With mobile betting so widespread—and predicted to account for almost half of all interactive gambling by 2018—even the most hardened couch-potato gambler can take a punt on second-half corners before their curry has arrived at the door.
Match-Fixing—A Very Real Threat?
With so much at stake—and so many possible ways to make a million—scare stories have emerged about match-fixing on a huge scale.
As the BBC highlights, massive Asian betting syndicates have already infiltrated European leagues and bribed footballers or officials to help throw games, affect decisions or concede goals.
Corruption has found its way into international corridors too. The Guardian reports on a high-profile case in 2011, where Bulgaria and Estonia played out a 2-2 draw, while Latvia beat Bolivia 2-1 in a separate game.
The key fact was that all seven goals over the two games were penalties, and just under $7 million was bet on the matches.
After complaints were made to FIFA, the officials in charge (from Hungary and Bosnia) were charged and banned for life.
And last month, a court heard how three players from the English lower-league Conference South were paid cash by Far Eastern businessmen to help fix matches.
Following a new ruling by the FA, next season all pro footballers in England will be banned from betting on all football matches—wherever they are in the world. Currently, footballers are just banned from betting on games in which their own club is involved.
The moves will do little to stamp out low-paid footballers susceptible to bribes being approached by illegal betting syndicates, however.
The World Cup’s Early Warning System—Early Enough?
Although any matches at the World Cup are in danger of falling victim to similar skulduggery—with billions watching games on TV around the world, the scope for blatantly fixing a game is much reduced—FIFA are taking no chances.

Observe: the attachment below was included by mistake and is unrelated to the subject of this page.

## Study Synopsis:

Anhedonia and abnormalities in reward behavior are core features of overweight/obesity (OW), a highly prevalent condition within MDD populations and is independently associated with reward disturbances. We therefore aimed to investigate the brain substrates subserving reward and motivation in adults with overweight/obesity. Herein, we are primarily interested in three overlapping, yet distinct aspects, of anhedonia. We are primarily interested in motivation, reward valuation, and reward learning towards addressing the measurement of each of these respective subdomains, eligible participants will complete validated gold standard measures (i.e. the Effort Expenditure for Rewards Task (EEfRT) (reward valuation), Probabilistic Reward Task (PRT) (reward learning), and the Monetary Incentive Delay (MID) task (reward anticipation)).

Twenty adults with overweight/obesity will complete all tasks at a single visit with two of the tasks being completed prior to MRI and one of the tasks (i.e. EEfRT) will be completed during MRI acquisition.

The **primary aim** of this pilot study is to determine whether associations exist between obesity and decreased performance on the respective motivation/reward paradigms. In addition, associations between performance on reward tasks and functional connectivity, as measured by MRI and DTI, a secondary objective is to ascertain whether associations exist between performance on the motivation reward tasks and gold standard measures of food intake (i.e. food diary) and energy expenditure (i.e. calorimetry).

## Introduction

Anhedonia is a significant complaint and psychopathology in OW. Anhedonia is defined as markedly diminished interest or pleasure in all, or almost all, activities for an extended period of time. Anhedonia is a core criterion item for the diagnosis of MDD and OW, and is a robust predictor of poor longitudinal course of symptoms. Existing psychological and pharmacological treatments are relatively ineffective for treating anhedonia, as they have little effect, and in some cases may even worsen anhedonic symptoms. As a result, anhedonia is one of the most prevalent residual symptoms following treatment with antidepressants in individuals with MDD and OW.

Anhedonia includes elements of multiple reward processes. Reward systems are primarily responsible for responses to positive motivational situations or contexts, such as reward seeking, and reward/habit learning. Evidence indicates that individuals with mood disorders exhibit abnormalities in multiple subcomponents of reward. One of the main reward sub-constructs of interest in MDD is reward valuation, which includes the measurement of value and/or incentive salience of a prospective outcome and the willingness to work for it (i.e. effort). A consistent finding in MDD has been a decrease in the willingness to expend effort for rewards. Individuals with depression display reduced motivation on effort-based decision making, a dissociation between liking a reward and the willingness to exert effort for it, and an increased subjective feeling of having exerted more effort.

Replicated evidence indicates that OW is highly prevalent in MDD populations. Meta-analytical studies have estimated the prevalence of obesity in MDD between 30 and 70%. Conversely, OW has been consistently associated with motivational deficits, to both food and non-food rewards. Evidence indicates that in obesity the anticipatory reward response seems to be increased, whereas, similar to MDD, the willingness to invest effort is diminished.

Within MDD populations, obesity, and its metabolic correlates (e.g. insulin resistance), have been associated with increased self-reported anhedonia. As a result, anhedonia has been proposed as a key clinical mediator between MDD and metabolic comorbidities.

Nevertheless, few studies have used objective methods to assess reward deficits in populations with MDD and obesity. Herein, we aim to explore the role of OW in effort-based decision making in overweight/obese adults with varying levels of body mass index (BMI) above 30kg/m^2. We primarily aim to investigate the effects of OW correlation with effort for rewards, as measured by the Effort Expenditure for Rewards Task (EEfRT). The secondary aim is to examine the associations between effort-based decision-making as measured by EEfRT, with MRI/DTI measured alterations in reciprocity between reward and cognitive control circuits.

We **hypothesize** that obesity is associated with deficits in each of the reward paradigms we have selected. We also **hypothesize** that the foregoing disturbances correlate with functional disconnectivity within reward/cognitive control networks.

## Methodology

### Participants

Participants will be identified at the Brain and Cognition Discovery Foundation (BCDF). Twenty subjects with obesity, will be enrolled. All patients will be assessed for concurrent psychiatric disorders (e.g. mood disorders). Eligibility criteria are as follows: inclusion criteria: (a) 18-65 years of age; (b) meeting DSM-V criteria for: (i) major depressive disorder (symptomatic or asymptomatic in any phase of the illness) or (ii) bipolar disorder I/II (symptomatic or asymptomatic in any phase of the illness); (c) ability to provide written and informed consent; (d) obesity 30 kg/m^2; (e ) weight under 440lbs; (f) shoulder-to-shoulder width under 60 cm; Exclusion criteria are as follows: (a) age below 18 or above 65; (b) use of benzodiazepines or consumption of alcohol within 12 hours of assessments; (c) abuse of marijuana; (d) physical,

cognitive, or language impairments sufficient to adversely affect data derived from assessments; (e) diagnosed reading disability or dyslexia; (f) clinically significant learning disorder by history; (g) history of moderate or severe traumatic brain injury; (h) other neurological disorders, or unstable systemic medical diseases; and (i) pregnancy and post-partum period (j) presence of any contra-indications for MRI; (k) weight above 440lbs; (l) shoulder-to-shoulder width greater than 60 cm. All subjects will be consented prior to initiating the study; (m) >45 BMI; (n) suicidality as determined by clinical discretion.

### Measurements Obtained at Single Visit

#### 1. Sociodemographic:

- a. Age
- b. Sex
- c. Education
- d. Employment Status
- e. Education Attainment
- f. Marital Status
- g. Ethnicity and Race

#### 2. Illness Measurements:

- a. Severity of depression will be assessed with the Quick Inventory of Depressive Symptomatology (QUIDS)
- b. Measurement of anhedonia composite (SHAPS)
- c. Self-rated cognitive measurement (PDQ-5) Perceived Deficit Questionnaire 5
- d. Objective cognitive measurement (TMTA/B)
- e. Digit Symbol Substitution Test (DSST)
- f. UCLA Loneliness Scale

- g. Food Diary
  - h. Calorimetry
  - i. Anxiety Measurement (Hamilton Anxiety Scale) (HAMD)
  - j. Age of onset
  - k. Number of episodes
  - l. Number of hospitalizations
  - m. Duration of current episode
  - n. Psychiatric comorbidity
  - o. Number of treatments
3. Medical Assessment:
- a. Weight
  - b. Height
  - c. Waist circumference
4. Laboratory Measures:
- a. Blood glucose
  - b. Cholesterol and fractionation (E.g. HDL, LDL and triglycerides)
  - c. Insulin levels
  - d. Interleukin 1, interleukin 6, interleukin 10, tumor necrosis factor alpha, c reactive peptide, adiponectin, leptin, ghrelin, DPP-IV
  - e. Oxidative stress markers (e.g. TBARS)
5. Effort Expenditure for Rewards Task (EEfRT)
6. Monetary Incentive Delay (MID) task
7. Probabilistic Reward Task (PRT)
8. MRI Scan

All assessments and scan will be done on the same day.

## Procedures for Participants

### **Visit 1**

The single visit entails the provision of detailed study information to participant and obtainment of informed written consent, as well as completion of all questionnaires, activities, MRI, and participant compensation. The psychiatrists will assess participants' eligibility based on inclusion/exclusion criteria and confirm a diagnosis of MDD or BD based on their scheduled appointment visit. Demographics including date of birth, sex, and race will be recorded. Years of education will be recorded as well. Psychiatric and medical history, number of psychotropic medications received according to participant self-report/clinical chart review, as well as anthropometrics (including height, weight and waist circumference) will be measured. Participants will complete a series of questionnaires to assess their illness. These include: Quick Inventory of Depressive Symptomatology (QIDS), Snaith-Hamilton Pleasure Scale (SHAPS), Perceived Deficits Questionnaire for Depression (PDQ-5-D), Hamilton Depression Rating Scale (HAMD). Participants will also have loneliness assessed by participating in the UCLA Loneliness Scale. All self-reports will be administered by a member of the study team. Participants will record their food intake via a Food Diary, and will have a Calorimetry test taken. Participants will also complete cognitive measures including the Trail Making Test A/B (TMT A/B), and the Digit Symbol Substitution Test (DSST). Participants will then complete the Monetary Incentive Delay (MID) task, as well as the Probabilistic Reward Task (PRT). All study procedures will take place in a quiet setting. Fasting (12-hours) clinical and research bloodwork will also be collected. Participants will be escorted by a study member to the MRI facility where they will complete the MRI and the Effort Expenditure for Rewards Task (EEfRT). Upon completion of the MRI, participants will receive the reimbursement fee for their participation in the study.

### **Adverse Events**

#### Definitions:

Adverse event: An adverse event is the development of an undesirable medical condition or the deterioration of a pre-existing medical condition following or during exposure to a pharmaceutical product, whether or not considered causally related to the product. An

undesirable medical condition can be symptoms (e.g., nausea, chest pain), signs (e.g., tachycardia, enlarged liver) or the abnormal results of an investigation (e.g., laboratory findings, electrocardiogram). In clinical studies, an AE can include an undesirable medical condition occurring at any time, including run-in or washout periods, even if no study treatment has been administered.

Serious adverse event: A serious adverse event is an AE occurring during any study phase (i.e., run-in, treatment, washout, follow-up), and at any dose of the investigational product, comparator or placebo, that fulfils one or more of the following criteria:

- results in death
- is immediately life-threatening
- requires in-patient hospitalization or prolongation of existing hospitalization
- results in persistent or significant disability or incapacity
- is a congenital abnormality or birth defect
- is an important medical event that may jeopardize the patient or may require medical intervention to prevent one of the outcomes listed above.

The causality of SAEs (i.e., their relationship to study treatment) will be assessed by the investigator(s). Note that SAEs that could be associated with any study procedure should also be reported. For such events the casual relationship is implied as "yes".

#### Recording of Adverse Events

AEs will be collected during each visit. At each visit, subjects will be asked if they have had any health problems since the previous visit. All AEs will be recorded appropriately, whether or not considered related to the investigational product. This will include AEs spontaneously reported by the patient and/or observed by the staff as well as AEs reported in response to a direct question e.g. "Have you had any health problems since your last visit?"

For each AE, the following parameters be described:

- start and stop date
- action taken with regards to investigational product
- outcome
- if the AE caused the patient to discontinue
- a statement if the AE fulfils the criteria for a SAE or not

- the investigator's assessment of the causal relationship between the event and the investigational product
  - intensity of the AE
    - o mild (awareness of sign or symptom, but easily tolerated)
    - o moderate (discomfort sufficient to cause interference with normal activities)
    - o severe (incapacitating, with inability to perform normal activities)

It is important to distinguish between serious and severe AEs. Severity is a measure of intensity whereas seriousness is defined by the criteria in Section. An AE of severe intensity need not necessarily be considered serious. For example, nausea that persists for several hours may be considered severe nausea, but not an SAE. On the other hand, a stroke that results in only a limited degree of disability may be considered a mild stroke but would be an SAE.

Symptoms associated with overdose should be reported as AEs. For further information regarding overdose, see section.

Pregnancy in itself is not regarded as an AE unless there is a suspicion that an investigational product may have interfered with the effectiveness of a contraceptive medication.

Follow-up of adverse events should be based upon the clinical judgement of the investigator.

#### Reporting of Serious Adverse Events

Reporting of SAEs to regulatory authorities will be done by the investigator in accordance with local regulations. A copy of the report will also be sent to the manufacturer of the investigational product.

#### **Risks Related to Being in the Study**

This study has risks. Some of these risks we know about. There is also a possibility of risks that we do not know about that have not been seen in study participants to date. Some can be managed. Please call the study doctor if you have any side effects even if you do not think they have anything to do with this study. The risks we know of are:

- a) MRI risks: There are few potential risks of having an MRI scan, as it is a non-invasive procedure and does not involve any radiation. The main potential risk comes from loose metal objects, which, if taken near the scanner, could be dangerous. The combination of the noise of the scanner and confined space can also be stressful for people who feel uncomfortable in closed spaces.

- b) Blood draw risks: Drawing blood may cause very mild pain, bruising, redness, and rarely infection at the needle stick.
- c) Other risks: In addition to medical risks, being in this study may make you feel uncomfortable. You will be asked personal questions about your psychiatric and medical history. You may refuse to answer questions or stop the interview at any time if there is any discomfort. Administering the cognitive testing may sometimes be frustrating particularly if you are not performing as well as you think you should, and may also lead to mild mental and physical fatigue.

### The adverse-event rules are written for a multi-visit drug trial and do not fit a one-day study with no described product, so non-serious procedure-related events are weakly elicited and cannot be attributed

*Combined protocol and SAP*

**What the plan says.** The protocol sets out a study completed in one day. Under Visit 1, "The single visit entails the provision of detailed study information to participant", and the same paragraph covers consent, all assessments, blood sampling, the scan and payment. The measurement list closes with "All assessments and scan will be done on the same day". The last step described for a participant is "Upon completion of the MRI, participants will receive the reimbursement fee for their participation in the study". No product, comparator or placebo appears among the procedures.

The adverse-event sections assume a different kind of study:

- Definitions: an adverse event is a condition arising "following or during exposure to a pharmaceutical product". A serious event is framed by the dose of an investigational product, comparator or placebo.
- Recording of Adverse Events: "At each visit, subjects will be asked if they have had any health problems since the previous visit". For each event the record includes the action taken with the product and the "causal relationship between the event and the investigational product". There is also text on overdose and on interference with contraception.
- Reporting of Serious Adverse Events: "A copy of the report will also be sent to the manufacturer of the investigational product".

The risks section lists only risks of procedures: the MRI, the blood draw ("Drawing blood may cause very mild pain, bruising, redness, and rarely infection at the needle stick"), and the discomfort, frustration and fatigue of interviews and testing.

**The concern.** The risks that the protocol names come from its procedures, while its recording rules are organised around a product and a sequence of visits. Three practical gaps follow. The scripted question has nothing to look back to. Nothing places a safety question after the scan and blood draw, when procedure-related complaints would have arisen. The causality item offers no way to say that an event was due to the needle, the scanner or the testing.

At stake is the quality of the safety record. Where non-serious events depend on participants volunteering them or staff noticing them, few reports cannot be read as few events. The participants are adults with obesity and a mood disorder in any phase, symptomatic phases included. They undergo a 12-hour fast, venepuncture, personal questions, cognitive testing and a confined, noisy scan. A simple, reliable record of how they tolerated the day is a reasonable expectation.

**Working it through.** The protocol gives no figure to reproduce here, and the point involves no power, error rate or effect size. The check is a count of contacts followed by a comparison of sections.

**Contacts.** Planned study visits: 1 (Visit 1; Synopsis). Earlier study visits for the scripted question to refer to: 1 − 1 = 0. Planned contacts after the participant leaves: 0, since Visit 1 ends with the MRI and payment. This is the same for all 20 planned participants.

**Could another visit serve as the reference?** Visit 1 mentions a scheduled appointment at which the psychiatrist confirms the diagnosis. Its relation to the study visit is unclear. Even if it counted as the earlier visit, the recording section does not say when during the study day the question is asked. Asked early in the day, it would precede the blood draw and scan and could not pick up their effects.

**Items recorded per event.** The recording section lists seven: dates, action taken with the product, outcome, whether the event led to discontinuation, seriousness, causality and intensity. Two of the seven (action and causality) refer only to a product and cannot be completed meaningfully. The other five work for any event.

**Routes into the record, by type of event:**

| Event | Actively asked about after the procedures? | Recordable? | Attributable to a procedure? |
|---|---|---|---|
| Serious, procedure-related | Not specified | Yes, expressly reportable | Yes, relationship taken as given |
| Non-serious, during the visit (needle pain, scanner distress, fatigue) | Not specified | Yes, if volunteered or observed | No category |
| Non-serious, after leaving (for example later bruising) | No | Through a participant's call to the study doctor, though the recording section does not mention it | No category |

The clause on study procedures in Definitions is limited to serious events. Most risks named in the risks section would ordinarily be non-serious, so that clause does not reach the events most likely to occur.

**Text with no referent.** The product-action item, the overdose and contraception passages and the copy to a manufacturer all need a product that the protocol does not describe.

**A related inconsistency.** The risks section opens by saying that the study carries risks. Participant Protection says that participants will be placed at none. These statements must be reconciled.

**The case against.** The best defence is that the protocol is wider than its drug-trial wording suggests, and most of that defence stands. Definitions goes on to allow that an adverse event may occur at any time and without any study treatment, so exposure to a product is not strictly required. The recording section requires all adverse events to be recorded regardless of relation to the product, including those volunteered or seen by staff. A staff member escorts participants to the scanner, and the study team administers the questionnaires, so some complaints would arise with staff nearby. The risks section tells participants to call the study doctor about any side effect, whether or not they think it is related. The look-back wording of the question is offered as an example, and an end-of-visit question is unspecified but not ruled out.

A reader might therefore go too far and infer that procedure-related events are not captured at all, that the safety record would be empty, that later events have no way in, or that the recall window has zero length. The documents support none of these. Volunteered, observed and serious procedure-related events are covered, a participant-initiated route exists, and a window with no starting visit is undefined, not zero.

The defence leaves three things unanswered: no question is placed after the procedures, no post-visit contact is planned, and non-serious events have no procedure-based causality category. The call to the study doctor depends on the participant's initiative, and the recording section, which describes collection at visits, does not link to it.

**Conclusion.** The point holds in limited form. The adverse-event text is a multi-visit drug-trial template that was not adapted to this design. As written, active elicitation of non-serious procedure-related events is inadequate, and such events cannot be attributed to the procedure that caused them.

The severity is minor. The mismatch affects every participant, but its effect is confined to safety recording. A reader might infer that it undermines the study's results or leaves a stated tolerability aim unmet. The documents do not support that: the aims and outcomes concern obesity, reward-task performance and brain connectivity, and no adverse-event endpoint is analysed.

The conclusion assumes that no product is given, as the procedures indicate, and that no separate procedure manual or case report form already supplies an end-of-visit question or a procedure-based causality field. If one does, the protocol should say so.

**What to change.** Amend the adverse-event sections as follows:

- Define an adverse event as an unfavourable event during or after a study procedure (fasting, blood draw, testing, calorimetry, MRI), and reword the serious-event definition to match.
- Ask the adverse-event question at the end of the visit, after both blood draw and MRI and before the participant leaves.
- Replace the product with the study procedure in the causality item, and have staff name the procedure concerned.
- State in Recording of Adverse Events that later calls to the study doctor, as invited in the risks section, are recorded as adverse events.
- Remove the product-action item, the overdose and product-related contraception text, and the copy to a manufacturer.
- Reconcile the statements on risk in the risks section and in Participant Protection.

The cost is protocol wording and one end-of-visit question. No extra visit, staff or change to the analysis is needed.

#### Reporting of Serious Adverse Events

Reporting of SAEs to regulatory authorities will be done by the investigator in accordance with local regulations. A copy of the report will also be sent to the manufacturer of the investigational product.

Football’s governing body have introduced an Early Warning System which will monitor betting markets on all matches played in Brazil.
FIFA’s own security director has admitted that meaningless “dead rubber” games towards the end of the group stages at this year’s World Cup could be most at risk from fixing.
FIFA currently has some 400 gambling operators signed up to help, plus agreements with gaming regulators in jurisdictions such as the UK, Malta, Gibraltar and the Isle of Man where many of the world’s biggest sports-betting sites are licensed.
Can Brazil Avoid ‘the Curse of 2002’?
It is hoped that the EWS will go some way to stopping any repeat of alleged match-fixing that has blighted previous World Cups.
In a quarter-final between Italy and South Korea at the 2002 World Cup in Japan and South Korea (which Korea won 2-1,) there was speculation that the referee was being too lenient on South Korea for their heavy tackling.
Later in the game, the referee—Byron Moreno—disallowed Italy a penalty and sent off Francesco Totti for diving.
Eyebrows were raised that the ref was perhaps influencing the game, with even Sepp Blatter calling the refereeing in the game, “a disaster.” Moreno was subsequently banned for match-fixing on no less than two separate occasions.
The influence of Asian betting syndicates in the game is certainly a threat, but only a cynic would suggest any game at the World Cup will be affected. It will also be interesting to find out how many of those in football use FIFA’s own "corruption hotline"—a special webpage set up to let players and coaches report (anonymously) any suspicions or allegations of match-fixing and illegal betting.
But at the end of the day, who needs to bribe England players for them to duck out at the quarter-final stage when it’s such a shoo-in?*
*A 4/1 shot, if you’re interested.
Author's Note: Odds in the article derived from OddsChecker.com